Guardian journalist pulls no punches, throws several...
By Brad Friedman on 6/8/2013, 7:05am PT  

The first part of this segment from last Thursday night's Last Word on MSNBC includes a quick summary by NBC's Pete Williams of the first two different blockbuster releases of classified NatSec documents by the UK Guardian's Glen Greenwald this week. (Those two stories are here and here, and came before his third one on Friday.)

If you're familiar with those stories, you can skip to the 5:15 mark in the video below, where Greenwald's appearance begins, and as he responds to threats of investigation, etc. by Senate Intelligence Committee Chair Sen. Dianne Feinstein (D), Sen. Lindsey Graham (R) and others concerning his release of these documents journalism.

The first part of Greenwald's response: "Let them go ahead and investigate. There's this document called the Constitution, and one of the things it guarantees is the right of a free press. Which means, as a citizen and as a journalist, I have the absolute Constitutional right to go on and report on what it is my government is doing in the dark and inform my fellow citizens about that action ... And I intend to continue to shine light on that and Dianne Feinstein can beat her chest all she wants and call for investigations and none of that's gonna stop and none of it's gonna change"...


That's what journalism should look like, and what every journalist should sound like, in my opinion.

I'm very proud to call Greenwald both a colleague and a fellow target of secretly planned cyberattacks back in 2011 by incredibly powerful corporate/government forces (one of whom, by the way, may well be one of the government Defense Dept. contractors involved in the second of Greenwald's leak reports this week.)

One more point on all of this I'd like to cite, for now...

After his first and second blockbuster publication of classified documents this week, and just prior to his third this morning, Greenwald offered a few thoughts on whistleblowers and the threats of investigation and prosecution that are already being made by the government.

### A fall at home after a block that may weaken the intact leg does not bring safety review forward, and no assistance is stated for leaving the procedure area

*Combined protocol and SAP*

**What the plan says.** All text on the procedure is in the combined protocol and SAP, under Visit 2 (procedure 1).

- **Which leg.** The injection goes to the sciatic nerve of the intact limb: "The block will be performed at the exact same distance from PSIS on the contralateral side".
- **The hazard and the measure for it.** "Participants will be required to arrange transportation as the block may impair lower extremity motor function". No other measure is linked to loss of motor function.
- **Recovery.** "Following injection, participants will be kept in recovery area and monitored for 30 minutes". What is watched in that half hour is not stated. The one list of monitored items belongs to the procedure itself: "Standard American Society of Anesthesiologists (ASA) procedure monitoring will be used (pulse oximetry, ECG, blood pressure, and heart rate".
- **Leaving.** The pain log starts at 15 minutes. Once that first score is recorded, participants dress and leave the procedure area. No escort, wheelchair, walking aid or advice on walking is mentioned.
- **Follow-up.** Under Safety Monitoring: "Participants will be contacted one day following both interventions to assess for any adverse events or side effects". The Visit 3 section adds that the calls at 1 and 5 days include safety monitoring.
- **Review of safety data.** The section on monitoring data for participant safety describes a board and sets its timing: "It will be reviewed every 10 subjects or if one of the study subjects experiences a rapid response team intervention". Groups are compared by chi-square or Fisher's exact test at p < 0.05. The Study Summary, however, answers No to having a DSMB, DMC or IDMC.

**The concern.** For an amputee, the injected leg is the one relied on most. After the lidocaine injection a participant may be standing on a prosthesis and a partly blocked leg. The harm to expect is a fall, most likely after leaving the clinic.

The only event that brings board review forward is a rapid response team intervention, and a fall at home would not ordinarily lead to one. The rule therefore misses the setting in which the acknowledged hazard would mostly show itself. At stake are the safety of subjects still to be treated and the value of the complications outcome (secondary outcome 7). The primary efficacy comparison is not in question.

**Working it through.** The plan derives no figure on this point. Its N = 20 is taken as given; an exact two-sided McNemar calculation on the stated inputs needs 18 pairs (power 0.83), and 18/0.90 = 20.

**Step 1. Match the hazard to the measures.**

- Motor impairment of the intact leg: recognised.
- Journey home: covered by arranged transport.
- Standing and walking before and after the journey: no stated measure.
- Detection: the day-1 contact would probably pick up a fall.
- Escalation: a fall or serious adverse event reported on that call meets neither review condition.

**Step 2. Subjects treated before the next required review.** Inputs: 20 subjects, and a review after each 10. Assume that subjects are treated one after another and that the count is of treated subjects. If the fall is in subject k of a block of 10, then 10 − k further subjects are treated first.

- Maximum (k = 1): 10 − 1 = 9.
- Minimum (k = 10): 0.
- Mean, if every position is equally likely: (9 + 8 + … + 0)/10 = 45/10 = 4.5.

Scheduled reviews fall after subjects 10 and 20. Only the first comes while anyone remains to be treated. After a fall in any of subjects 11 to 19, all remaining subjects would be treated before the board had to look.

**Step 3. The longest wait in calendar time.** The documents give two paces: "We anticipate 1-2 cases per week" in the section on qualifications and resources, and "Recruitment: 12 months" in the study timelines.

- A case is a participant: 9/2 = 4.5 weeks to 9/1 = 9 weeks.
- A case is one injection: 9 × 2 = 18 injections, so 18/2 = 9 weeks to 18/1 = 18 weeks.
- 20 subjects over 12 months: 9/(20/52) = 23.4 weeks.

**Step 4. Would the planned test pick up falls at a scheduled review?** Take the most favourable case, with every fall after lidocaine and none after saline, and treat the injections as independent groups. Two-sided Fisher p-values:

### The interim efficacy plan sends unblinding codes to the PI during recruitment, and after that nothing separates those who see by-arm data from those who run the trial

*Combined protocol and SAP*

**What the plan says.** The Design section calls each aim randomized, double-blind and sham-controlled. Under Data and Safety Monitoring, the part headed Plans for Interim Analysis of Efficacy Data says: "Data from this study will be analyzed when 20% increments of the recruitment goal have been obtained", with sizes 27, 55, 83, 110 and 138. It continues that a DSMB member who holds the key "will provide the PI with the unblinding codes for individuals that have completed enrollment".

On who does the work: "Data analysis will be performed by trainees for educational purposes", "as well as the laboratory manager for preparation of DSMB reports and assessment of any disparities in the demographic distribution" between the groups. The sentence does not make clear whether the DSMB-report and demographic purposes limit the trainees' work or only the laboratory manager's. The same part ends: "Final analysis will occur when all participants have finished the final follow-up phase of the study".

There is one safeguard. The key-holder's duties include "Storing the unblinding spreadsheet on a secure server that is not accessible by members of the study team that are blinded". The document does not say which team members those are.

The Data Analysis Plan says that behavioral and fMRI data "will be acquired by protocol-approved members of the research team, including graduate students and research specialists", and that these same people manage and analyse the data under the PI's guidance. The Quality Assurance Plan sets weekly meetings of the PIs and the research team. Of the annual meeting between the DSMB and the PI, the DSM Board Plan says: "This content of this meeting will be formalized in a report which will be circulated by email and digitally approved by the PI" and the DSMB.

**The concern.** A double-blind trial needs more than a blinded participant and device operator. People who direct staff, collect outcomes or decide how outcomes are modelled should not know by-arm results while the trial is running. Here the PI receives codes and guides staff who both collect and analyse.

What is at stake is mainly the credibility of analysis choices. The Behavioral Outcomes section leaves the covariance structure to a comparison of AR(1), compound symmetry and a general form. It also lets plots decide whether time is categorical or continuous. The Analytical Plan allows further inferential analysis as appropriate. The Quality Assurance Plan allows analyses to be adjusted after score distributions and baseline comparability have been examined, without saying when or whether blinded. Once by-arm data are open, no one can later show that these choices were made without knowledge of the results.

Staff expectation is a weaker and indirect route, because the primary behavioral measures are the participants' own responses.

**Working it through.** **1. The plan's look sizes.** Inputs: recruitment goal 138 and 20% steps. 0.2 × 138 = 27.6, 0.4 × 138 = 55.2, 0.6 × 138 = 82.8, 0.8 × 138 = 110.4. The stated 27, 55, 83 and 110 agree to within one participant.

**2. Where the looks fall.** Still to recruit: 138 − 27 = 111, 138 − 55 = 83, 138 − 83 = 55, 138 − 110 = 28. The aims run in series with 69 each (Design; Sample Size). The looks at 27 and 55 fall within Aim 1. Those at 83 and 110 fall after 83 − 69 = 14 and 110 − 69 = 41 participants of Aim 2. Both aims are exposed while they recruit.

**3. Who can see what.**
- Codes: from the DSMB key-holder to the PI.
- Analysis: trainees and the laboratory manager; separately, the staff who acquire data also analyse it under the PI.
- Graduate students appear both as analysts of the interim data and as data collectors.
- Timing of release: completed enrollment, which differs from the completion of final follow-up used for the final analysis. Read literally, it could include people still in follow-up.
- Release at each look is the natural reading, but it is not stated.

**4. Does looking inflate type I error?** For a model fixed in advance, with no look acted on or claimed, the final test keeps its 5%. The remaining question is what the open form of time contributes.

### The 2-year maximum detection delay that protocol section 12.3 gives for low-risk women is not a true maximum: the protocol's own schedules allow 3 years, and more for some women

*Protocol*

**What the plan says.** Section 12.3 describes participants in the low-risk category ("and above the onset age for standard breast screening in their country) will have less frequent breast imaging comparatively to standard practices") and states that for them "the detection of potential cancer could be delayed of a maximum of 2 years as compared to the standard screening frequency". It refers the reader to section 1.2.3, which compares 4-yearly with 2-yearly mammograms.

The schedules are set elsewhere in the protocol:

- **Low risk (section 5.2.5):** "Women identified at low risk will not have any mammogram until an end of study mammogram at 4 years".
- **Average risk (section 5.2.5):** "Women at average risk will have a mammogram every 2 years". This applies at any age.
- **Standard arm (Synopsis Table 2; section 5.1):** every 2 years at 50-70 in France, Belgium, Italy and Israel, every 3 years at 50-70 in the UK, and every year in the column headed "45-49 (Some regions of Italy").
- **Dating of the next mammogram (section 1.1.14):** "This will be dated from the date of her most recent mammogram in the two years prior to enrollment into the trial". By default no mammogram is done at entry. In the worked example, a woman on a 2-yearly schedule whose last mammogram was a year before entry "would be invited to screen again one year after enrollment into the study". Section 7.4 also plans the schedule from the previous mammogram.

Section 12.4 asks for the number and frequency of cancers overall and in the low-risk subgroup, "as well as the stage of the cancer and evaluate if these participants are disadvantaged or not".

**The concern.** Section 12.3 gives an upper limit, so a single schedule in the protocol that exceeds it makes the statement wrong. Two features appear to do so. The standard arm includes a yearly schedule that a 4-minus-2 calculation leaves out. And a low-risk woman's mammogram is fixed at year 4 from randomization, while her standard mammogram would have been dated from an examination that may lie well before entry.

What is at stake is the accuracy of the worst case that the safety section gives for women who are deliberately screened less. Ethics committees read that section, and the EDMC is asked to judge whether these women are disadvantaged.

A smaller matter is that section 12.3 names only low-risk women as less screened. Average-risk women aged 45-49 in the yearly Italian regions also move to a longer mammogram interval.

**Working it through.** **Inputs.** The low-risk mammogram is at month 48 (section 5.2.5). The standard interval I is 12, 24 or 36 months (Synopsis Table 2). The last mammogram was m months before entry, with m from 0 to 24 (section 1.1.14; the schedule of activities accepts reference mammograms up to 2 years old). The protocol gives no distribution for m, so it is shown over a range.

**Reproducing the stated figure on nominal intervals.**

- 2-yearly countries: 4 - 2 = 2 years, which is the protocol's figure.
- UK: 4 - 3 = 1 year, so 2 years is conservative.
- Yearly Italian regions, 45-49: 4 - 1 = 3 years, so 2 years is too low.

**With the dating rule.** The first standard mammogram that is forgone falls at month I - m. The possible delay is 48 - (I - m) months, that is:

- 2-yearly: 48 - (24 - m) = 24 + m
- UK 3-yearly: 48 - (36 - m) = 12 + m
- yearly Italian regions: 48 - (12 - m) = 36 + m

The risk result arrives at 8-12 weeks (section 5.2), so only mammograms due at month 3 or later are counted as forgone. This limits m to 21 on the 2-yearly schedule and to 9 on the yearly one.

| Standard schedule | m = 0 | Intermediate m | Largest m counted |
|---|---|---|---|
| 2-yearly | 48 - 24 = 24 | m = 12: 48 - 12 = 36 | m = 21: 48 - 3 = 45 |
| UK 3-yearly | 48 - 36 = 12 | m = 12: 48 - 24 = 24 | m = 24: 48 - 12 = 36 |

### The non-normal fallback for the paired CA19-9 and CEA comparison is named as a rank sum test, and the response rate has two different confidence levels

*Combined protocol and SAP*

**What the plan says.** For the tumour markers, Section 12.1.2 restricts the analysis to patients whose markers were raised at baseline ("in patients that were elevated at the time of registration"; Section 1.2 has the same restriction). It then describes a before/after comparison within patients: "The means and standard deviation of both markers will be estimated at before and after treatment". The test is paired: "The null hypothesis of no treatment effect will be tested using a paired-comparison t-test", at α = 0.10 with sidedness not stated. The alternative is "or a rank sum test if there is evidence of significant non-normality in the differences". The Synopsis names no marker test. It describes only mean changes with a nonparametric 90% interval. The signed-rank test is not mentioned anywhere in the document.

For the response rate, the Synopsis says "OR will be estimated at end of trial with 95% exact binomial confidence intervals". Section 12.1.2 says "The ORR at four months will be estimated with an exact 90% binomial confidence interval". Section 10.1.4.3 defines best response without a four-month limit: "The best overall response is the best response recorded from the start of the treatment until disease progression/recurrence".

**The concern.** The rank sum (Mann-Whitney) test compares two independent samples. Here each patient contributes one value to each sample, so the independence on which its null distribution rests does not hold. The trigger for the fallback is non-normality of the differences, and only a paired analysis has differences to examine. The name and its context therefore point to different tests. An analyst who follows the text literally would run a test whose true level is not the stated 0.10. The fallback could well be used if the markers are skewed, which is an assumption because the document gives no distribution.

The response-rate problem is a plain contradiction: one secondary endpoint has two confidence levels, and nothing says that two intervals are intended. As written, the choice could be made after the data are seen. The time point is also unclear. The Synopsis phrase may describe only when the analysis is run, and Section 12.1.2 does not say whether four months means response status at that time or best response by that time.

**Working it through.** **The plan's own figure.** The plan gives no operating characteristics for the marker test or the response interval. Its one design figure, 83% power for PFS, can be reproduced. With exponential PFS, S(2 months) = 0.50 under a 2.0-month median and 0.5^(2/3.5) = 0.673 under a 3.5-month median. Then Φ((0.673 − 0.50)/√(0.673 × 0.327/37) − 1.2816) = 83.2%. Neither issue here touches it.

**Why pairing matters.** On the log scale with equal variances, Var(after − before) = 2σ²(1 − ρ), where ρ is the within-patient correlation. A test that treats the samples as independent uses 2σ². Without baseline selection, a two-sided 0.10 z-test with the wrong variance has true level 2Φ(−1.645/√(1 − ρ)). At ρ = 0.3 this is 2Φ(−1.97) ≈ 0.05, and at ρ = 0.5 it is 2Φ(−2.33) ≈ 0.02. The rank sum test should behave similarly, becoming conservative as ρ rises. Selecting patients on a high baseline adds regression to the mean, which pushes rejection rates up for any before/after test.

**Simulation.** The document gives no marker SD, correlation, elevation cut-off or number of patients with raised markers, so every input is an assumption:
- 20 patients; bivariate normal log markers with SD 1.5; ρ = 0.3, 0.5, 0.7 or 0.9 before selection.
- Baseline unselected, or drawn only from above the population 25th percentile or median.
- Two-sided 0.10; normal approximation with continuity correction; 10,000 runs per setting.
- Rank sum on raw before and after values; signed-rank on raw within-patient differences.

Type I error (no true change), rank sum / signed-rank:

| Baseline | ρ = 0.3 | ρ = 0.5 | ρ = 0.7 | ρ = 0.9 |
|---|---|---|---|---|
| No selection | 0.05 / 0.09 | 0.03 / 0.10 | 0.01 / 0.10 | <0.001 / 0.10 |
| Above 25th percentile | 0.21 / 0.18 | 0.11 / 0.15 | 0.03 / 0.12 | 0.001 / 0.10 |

His full thoughts are here and two points.

First, he offers his thoughts on true whistleblowers, who he describes as "heroes", with which I agree. Greenwald also notes the difference between 2008 candidate Obama --- who lauded whistleblowers as "often the best source of information about waste, fraud, and abuse in government" and whistleblowing itself as "acts of courage and patriotism, which can sometimes save lives and often save taxpayer dollars [and that] should be encouraged rather than stifled as they have been during the Bush administration" --- with the President Obama who has prosecuted more than double the number of whistleblowers "of all previous Presidents combined". He also notes that Obama spent the 2012 campaign season "boasting about it."

In his second point, Greenwald speaks directly, and bravely, again to the issue of the threats of investigation, and why it's important for him, and other journalists, and to our nation, that journalists not be cowed by such threats...

They can threaten to investigate all they want. But as this week makes clear, and will continue to make clear, the ones who will actually be investigated are them.

The way things are supposed to work is that we're supposed to know virtually everything about what they do: that's why they're called public servants. They're supposed to know virtually nothing about what we do: that's why we're called private individuals.

This dynamic - the hallmark of a healthy and free society - has been radically reversed. Now, they know everything about what we do, and are constantly building systems to know more. Meanwhile, we know less and less about what they do, as they build walls of secrecy behind which they function. That's the imbalance that needs to come to an end. No democracy can be healthy and functional if the most consequential acts of those who wield political power are completely unknown to those to whom they are supposed to be accountable.

There seems to be this mentality in Washington that as soon as they stamp TOP SECRET on something they've done we're all supposed to quiver and allow them to do whatever they want without transparency or accountability under its banner. These endless investigations and prosecutions and threats are designed to bolster that fear-driven dynamic. But it isn't working. It's doing the opposite.

The times in American history when political power was constrained was when they went too far and the system backlashed and imposed limits. That's what happened in the mid-1970s when the excesses of J Edgar Hoover and Richard Nixon became so extreme that the legitimacy of the political system depended upon it imposing restraints on itself. And that's what is happening now as the government continues on its orgies of whistleblower prosecutions, trying to criminalize journalism, and building a massive surveillance apparatus that destroys privacy, all in the dark. The more they overreact to measures of accountability and transparency - the more they so flagrantly abuse their power of secrecy and investigations and prosecutions - the more quickly that backlash will arrive.

I'm going to go ahead and take the Constitution at its word that we're guaranteed the right of a free press. So, obviously, are other people doing so. And that means that it isn't the people who are being threatened who deserve and will get the investigations, but those issuing the threats who will get that. That's why there's a free press. That's what adversarial journalism means.

Thank you, Glenn.